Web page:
Always nice to see a game from Belgium, especially if it has a pretty original take on gameplay ideas. Revolve is a physics based 2D platformer that requires some patience, skill and a little bit luck. A fun mix that kept me intrigued for quite some time. Reading the rest of the review is easier than using Revolve’s four movement actions so here we go!
- Four movement actions? Controlling your character (or car to be more precise) isn’t done by direct control. You use the gravity to make your way around the levels. Boosting, jumping, braking and timing your actions is all that you need to do. It is one hell of a task to survive and complete all levels though, so don’t expect a walk in the park with lovely birds flying around. The challenge and in general the way how you play Revolve is really addictive and fun, I can’t remember playing something like this before.
- It has an easy concept but I have to admire the developer for his excellent level design. Truly something special, despite the fact that I had to force a restart sometimes because movable items got stuck I loved how everything was perfectly set-up.
- Levels are never long making it a perfect game to play in short bursts. You will be replaying specific levels a few times though, when you die you have to start over. That can be a little frustrating but that’s how Revolve works, at the same time this also increases that “just one more time” feeling. Let us be honest, we both know that “just one more” means playing two hours straight.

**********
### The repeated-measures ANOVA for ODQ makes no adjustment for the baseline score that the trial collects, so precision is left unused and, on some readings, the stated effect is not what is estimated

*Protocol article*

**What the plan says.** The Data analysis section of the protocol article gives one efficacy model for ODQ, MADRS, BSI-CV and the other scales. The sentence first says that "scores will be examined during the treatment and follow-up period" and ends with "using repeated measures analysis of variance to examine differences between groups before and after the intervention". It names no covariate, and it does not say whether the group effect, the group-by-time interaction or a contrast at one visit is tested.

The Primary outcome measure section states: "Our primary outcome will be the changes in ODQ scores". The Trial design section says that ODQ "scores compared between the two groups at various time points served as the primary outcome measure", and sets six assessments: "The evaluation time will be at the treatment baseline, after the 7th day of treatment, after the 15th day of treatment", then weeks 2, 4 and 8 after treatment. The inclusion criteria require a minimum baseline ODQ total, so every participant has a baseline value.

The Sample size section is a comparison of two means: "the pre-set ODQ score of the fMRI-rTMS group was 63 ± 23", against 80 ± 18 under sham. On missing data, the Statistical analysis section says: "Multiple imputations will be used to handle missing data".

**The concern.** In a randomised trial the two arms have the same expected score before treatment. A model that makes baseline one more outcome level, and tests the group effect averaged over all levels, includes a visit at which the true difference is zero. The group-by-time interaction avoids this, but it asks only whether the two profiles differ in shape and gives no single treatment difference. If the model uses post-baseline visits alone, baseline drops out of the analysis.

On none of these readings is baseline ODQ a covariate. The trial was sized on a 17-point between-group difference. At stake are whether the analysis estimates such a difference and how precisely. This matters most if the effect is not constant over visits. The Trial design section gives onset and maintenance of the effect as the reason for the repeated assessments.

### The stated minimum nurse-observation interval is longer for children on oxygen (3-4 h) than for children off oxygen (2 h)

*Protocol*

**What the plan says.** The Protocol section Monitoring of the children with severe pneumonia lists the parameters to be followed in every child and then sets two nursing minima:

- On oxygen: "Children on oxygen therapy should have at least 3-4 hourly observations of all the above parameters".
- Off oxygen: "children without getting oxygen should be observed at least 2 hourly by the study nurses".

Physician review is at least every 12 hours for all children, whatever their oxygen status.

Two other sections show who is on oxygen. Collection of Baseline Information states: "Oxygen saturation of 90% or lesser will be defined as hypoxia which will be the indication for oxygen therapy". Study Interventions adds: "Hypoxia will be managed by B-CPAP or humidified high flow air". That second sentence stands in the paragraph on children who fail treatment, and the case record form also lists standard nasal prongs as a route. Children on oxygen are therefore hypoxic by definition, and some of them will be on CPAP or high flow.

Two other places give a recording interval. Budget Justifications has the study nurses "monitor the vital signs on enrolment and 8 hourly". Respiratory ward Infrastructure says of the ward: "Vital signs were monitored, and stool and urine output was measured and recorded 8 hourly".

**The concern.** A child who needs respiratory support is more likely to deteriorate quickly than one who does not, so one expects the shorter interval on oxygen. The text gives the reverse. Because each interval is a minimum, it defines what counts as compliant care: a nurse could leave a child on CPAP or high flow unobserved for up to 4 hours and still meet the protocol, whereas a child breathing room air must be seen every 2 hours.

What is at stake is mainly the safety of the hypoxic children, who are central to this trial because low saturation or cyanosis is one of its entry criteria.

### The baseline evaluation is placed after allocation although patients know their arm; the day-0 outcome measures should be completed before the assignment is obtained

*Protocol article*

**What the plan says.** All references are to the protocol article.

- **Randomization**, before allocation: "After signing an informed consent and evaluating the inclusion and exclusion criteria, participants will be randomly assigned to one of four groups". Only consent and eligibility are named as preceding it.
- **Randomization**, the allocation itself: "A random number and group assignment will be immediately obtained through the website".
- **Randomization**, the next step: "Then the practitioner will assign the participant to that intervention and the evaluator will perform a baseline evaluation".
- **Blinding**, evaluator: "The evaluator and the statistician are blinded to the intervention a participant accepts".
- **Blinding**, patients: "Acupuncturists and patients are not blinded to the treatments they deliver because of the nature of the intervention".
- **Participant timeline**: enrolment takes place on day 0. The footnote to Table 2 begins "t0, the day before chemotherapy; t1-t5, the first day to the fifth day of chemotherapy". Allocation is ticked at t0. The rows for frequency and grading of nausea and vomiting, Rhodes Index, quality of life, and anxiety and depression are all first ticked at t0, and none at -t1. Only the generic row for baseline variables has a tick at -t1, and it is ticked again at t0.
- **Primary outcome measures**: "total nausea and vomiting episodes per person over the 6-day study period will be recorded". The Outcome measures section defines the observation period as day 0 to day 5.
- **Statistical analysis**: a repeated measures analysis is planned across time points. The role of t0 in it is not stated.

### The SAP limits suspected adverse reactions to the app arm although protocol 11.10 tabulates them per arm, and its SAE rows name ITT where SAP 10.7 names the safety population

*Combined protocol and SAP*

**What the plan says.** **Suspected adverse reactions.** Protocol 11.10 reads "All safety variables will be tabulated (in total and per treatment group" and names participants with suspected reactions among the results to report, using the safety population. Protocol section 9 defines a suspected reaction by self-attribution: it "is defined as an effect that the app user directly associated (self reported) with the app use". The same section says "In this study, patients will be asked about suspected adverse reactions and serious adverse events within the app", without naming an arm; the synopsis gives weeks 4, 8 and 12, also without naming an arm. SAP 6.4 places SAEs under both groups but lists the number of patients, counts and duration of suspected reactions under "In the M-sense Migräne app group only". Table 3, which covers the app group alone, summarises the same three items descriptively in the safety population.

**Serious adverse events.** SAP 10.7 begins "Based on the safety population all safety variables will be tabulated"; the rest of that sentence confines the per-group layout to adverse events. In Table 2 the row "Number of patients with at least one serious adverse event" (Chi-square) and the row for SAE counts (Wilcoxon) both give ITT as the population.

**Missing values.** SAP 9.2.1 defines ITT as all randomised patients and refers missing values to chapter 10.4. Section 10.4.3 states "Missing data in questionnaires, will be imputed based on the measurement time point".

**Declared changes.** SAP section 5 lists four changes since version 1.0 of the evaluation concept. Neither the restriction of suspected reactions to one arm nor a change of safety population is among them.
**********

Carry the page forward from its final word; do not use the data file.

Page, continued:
- I love creative games and Revolve scores high in this department. I personally haven’t played something similar, Reminder: I only play on consoles, so it was great to see something new like this on Xbox.
- For a game that so strongly relies on physics the developer had to make sure that it would work like expected. And… they totally nailed it. The weight, distance between gravity switches and slowing or speeding all works beyond fine. I’m pretty sure this was a hair pulling task for Rusty Bolt, monumental work!
- The outer space/industrial visuals work for the game but I wish it had a little bit more variety. Each level has a darkness filter that I kinda loved and hated at the same time. Some kind of drastic switch in looks would have been welcome.
- Dying twenty times on one specific part isn’t a rare thing in Revolve. So if you hate to replay a level over and over again this isn’t a game for you.
- Most of the movement puzzles require lots of skill, becoming near mental towards the end. This is my one and only complaint about Revolve, not the difficulty but the fact that it is heavily luck-based.
Revolve shines in his simplicity and outstanding gameplay, the trial and error gameplay isn’t for everyone but I had lots of fun with it.